Meanwhile, Uttar Pradesh apparently to protect existing employment and provide jobs to returning migrants has suspended all but three existing labour laws for the next three years. Only laws relating to bonded labour, construction workers, and for compensation for injuries or death remain. In Madhya Pradesh, all new manufacturing units have been exempted from most provisions of the Factories Act of 1948 for 1,000 days; managements allowed to resolve disputes without adjudication by the Labour Courts and the coverage of the Industrial Disputes Act diluted.

Labour law experts believe that these states are in violation of the Factories Act which permits the extension of the working week to a maximum of 60 hours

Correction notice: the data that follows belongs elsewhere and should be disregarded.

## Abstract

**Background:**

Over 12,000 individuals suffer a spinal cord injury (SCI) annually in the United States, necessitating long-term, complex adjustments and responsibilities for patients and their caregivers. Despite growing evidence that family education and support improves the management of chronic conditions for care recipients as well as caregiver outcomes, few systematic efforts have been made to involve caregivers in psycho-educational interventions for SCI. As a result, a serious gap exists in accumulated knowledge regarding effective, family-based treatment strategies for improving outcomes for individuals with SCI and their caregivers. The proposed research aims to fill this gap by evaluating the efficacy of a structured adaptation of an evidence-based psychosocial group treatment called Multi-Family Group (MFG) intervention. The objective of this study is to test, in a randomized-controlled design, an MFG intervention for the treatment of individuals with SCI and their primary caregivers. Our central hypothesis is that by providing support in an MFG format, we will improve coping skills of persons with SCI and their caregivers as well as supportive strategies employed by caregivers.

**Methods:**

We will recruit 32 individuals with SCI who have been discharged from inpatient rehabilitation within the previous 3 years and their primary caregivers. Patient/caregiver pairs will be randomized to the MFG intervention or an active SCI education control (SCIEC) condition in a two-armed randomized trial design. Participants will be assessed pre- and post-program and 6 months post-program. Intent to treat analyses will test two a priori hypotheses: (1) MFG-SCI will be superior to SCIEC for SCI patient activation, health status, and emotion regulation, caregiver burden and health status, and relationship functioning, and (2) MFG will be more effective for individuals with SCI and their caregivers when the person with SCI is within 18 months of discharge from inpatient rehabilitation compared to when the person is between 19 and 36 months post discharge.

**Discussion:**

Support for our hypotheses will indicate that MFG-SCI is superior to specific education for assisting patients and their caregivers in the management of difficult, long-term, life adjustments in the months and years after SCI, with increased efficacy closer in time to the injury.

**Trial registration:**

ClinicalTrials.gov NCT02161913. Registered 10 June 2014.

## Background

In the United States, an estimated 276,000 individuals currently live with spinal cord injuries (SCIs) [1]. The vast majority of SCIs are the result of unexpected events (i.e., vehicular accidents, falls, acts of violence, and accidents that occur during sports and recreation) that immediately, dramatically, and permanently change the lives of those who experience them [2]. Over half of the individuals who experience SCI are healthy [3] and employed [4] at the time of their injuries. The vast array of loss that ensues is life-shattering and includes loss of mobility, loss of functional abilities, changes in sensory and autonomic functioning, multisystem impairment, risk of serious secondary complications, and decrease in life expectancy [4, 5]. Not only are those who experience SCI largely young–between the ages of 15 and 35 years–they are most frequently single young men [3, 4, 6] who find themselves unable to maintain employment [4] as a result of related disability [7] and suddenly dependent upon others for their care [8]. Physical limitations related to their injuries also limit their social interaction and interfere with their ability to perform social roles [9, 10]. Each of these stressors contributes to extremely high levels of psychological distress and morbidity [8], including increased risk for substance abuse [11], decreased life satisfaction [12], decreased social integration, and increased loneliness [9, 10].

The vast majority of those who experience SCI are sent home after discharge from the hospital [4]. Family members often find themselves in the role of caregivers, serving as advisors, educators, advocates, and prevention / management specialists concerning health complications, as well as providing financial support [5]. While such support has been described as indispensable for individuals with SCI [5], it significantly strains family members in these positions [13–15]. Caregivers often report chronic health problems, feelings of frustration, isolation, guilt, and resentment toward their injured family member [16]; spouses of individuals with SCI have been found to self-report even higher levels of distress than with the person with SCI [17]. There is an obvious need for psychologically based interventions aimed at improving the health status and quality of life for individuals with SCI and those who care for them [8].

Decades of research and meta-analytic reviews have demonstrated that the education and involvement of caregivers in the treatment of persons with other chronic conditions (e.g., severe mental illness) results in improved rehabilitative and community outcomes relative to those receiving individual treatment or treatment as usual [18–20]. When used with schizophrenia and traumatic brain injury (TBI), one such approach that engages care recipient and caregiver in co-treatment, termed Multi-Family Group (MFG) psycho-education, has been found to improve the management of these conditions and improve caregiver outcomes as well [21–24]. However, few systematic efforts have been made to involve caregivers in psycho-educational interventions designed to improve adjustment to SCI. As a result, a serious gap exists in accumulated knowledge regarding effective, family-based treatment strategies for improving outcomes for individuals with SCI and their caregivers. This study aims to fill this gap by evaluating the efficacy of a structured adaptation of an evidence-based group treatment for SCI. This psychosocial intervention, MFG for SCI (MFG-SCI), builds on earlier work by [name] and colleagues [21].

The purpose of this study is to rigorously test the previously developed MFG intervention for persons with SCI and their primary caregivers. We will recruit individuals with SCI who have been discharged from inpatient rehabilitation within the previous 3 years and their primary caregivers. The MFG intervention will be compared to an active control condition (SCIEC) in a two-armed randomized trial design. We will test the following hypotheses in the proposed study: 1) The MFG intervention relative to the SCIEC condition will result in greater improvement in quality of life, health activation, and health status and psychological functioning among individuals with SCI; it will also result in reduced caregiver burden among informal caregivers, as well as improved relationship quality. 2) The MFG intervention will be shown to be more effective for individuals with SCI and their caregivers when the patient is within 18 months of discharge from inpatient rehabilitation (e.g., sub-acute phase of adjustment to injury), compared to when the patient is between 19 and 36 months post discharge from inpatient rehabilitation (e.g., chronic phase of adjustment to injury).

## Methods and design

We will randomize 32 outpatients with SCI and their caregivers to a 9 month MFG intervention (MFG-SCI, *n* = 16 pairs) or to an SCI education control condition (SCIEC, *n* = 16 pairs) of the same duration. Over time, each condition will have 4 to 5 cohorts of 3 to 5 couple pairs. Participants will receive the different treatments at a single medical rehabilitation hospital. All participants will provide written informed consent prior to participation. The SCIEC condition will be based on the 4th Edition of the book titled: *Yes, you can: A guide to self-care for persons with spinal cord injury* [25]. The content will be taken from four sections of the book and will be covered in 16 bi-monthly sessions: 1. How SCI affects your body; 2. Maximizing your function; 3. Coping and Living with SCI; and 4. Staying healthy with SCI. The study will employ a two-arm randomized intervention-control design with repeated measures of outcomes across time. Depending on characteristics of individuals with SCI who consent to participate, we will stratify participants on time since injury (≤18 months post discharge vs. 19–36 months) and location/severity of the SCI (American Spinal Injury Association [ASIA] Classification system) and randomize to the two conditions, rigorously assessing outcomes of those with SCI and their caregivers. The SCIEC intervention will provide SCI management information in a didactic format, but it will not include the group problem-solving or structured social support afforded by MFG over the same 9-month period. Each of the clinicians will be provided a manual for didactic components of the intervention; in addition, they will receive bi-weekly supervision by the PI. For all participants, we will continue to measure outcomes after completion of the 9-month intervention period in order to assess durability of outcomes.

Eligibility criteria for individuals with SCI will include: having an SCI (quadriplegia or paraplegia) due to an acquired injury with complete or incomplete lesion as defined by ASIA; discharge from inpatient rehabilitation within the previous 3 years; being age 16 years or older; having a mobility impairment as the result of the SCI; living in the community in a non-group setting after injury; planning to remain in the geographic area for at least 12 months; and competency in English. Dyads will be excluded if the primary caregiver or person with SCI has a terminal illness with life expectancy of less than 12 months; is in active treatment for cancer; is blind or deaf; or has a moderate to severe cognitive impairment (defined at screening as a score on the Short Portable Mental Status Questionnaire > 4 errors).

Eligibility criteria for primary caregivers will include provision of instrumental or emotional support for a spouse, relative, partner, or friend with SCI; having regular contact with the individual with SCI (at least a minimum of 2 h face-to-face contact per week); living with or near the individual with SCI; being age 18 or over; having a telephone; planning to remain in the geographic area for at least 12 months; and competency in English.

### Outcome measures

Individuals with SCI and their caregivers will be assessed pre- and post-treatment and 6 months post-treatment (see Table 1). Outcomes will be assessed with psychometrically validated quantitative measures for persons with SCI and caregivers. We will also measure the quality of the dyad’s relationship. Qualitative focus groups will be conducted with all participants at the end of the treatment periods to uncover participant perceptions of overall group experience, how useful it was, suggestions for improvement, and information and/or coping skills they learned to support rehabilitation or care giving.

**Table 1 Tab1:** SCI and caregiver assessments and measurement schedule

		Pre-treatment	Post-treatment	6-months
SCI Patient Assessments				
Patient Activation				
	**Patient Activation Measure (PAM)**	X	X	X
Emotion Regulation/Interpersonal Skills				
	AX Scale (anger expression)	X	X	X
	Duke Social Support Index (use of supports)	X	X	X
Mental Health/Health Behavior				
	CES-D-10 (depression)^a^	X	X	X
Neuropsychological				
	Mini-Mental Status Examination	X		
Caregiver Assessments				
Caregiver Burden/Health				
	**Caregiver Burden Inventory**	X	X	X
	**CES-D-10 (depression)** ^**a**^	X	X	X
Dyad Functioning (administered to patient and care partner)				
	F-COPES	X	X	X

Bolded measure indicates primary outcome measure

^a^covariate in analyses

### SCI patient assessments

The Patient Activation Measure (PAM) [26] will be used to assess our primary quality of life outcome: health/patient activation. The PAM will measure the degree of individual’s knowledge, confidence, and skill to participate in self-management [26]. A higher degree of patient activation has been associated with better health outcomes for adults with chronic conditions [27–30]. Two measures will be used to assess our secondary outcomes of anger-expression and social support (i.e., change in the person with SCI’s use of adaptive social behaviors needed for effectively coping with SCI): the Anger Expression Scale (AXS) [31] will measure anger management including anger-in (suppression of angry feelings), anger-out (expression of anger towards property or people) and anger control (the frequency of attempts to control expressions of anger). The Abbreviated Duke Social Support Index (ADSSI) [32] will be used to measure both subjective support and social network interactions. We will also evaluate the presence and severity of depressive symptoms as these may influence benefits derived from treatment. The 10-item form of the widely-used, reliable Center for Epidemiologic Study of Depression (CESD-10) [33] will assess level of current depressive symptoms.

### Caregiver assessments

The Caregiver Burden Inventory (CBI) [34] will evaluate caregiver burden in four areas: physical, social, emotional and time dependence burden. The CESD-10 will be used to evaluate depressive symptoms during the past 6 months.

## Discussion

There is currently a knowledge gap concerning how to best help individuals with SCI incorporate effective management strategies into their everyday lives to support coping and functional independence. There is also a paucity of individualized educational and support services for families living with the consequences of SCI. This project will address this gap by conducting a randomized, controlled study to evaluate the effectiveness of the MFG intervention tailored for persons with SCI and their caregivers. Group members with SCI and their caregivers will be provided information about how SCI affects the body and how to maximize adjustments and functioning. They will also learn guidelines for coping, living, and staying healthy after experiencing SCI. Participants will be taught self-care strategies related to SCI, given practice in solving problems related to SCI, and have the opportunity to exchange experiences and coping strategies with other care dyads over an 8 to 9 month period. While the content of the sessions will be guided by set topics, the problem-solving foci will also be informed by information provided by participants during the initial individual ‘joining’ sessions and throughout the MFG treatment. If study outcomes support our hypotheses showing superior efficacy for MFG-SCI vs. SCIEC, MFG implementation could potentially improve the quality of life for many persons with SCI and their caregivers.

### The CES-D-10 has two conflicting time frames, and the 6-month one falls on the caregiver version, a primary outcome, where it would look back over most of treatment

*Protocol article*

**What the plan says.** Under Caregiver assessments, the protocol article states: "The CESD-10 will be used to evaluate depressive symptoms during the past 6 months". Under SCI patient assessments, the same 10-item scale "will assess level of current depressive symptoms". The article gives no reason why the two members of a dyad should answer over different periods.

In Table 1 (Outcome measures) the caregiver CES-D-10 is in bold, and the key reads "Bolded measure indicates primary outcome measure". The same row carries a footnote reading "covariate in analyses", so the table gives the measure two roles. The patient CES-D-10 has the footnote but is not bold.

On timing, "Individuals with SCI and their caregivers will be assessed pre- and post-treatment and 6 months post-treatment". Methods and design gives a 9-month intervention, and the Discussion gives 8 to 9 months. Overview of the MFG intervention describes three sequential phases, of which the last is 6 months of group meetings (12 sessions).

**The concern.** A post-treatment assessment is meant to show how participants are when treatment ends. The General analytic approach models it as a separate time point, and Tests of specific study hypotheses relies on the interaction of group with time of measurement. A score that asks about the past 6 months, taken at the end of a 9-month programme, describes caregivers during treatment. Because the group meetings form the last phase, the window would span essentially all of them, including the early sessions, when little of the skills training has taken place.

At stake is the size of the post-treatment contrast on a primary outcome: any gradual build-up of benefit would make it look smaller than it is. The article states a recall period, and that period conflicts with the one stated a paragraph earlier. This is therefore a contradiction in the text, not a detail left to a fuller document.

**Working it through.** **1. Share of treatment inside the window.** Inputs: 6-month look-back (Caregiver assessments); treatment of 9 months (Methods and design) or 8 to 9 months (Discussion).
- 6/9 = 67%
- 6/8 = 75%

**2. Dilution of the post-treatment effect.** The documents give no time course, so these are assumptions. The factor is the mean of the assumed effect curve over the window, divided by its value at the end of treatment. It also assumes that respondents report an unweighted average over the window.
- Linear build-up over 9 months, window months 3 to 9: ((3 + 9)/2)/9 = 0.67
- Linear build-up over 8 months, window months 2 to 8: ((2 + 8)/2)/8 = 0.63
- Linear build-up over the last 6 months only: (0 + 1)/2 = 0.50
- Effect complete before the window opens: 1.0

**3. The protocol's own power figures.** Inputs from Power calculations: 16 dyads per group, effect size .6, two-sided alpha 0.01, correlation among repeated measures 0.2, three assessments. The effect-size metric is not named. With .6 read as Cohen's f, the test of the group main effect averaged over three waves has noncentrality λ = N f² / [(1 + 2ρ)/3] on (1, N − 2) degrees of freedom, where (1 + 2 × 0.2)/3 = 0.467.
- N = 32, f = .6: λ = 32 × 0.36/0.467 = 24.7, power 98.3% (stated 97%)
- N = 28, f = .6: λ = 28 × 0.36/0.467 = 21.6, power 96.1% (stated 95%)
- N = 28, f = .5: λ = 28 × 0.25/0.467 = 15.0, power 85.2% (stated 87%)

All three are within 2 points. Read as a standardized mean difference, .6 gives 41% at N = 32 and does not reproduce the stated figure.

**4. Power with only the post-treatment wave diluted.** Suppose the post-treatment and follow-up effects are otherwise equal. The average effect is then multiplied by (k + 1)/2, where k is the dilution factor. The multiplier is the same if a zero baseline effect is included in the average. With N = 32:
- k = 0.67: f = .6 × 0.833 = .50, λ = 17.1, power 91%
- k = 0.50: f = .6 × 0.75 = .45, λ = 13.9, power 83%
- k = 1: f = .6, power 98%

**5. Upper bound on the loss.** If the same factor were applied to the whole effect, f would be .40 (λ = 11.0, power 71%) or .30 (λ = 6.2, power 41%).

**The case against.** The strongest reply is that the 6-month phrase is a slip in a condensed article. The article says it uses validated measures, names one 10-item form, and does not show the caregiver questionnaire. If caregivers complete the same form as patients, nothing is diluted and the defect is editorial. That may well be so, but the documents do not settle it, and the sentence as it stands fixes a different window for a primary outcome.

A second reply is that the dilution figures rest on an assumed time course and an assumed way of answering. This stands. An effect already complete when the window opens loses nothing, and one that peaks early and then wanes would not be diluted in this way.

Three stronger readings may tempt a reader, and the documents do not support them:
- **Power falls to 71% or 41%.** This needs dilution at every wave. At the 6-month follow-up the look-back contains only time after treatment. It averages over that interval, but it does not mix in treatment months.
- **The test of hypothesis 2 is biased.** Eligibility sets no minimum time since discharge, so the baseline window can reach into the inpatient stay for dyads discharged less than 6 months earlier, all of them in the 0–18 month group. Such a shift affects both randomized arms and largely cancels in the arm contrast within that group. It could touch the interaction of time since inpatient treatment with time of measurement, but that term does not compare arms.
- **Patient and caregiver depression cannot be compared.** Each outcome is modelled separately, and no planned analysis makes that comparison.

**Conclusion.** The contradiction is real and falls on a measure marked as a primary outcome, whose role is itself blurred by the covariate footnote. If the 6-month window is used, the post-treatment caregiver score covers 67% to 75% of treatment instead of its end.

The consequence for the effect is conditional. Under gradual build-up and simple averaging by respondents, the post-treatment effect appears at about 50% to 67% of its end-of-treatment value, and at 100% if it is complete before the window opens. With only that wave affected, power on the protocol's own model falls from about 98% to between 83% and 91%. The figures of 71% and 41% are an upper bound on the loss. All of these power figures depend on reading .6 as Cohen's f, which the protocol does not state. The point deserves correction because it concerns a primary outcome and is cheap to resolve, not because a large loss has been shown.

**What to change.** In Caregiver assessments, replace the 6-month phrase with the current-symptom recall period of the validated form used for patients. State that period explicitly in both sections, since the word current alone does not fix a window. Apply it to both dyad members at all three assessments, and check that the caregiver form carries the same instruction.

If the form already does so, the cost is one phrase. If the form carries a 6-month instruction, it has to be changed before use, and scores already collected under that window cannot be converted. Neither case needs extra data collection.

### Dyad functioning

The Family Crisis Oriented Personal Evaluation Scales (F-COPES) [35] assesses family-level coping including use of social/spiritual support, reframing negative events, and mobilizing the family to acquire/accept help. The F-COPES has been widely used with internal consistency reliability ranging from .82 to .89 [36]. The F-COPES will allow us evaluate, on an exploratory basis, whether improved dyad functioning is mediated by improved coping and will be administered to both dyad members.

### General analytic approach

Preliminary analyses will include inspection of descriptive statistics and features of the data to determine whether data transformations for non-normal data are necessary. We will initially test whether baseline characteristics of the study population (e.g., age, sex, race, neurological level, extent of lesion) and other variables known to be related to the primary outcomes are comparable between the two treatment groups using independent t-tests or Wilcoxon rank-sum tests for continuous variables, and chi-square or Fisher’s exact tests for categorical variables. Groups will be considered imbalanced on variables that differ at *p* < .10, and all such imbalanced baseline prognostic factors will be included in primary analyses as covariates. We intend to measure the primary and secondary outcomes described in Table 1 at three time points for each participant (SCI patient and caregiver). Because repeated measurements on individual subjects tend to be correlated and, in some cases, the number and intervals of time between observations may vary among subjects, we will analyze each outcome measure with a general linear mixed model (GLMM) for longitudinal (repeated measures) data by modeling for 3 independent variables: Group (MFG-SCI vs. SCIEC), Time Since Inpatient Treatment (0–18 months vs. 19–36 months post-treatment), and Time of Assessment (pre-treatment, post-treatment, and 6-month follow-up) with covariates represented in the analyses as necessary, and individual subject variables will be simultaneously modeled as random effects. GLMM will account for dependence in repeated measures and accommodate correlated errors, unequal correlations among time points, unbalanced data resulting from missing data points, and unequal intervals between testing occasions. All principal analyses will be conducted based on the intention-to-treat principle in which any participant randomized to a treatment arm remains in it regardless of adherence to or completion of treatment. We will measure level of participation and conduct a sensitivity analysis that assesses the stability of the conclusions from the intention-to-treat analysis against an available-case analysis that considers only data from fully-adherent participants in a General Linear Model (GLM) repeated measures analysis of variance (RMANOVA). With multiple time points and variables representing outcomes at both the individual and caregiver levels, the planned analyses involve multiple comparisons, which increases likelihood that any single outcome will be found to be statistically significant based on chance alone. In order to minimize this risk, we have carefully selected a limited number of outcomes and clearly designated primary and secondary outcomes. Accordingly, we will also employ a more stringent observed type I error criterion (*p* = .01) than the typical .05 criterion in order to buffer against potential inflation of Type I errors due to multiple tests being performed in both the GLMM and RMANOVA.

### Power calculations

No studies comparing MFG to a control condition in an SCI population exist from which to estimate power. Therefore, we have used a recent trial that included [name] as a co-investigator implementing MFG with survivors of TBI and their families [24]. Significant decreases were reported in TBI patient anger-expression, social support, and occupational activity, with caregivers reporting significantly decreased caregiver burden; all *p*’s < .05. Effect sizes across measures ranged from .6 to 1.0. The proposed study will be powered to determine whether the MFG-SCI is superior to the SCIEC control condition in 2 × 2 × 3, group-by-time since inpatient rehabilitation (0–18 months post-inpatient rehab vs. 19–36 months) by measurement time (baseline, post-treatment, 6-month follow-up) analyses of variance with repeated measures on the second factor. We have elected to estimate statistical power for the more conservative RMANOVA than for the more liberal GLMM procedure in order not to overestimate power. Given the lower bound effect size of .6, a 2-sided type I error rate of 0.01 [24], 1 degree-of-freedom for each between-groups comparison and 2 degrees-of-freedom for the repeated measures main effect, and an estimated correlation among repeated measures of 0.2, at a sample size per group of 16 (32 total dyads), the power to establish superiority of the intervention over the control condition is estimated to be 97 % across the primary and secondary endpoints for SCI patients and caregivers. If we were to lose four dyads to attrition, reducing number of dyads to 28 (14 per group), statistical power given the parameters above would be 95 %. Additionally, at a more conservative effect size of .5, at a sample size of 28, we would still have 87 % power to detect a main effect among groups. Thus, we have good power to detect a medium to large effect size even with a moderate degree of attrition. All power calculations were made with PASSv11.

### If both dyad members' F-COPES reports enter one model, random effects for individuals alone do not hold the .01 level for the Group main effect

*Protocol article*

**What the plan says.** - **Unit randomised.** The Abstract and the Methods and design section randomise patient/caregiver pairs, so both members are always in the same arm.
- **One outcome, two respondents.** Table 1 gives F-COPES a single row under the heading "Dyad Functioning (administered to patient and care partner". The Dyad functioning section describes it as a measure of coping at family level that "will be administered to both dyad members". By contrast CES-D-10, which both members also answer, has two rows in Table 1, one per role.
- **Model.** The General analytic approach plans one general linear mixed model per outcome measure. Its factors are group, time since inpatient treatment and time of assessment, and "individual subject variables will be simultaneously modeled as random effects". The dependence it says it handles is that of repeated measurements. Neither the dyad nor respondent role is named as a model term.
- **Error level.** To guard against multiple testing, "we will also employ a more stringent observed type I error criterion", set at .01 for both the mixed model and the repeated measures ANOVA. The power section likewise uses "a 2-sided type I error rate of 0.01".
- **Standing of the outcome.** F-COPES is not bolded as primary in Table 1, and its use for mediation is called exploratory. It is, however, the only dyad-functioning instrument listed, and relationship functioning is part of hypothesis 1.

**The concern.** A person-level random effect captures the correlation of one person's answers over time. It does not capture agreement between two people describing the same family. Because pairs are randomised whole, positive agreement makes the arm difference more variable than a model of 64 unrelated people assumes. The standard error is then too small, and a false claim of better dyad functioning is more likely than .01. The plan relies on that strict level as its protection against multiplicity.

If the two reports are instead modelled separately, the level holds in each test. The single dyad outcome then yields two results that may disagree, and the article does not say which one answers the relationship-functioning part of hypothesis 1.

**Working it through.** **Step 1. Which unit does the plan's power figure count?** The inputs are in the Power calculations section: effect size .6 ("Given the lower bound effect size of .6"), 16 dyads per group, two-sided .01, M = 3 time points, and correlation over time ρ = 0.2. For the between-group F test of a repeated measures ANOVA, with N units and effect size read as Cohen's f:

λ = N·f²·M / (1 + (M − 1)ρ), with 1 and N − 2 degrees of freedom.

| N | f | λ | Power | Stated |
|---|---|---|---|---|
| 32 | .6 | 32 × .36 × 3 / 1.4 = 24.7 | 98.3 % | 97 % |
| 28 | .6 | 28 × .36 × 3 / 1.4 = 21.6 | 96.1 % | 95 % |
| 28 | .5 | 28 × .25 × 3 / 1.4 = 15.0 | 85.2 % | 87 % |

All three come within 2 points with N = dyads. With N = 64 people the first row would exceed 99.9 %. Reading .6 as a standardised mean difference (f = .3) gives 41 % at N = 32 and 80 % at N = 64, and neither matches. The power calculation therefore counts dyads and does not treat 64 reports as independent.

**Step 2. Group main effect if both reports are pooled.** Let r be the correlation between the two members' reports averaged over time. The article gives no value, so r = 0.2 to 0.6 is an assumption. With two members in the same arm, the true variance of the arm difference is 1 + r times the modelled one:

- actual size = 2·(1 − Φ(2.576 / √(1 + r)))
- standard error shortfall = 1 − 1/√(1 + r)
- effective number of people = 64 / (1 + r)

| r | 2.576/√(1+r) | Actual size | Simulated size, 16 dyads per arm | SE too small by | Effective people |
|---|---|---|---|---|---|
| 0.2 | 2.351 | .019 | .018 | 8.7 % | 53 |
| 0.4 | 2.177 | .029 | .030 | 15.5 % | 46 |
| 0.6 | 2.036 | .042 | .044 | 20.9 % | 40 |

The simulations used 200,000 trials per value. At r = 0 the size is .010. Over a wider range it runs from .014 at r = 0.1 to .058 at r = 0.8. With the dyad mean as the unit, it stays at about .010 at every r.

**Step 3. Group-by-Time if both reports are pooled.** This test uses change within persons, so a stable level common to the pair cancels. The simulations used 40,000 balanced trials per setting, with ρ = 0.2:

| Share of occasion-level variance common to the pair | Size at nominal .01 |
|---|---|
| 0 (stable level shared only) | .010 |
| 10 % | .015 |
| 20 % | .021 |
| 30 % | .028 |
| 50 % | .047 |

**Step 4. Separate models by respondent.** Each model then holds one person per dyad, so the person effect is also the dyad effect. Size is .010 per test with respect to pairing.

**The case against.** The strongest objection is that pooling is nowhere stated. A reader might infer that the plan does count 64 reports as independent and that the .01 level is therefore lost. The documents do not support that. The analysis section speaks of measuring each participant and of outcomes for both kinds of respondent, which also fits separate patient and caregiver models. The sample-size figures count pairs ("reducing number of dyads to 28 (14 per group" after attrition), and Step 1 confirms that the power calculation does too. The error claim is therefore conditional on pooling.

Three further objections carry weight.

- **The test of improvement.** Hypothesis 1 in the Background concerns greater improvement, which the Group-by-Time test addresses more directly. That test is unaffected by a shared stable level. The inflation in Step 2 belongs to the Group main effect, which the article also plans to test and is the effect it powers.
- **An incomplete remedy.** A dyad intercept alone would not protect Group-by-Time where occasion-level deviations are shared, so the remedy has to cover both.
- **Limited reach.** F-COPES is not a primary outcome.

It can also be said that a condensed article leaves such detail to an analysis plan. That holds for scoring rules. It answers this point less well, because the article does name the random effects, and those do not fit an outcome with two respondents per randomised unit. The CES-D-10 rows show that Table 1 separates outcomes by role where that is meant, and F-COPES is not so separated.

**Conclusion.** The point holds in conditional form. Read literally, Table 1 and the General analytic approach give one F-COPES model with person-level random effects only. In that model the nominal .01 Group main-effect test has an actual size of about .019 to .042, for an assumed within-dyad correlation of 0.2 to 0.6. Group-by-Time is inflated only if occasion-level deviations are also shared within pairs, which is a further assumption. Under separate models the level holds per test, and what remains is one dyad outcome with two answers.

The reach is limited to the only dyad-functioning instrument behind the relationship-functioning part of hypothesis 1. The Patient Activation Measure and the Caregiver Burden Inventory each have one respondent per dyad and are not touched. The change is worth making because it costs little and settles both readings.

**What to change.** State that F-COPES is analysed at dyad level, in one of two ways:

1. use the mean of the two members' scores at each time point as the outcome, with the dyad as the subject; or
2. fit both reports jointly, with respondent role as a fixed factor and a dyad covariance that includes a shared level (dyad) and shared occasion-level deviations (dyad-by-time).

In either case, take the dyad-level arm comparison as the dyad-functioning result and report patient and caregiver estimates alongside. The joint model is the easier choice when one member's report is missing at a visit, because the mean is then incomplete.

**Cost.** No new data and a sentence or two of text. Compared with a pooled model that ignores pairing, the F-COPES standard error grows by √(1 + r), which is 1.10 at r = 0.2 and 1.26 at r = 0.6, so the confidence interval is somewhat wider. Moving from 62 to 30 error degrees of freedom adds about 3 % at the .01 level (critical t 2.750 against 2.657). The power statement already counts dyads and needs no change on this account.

This largesse that state governments are giving away to employers is not theirs to distribute. The whole gamut of laws relating to wages and work conditions has evolved out of decades and in some cases, like the eight-hour day, over a century of national and international struggle to make factory work civilised, equitable and safe. However, as “Labour” is a concurrent subject in the Constitution these measures have been brought in through ordinances which need ratification by the Centre. More importantly, is it possible that the UP Chief Minister is unaware of the consequences of making infructuous laws like the Minimum Wages Act, Maternity Benefits Act, Equal Remuneration Act, Industrial Disputes Act, Employees’ Provident Fund Act, Employees’ State Insurance Act and the Trade Unions Act, among a plethora of other progressive labour laws? Or that the MP Chief Minister does not know the consequences of suspending the Factories Act or making Labour Courts redundant? Would they have dared to act so audaciously unless their actions had the blessing of higher powers?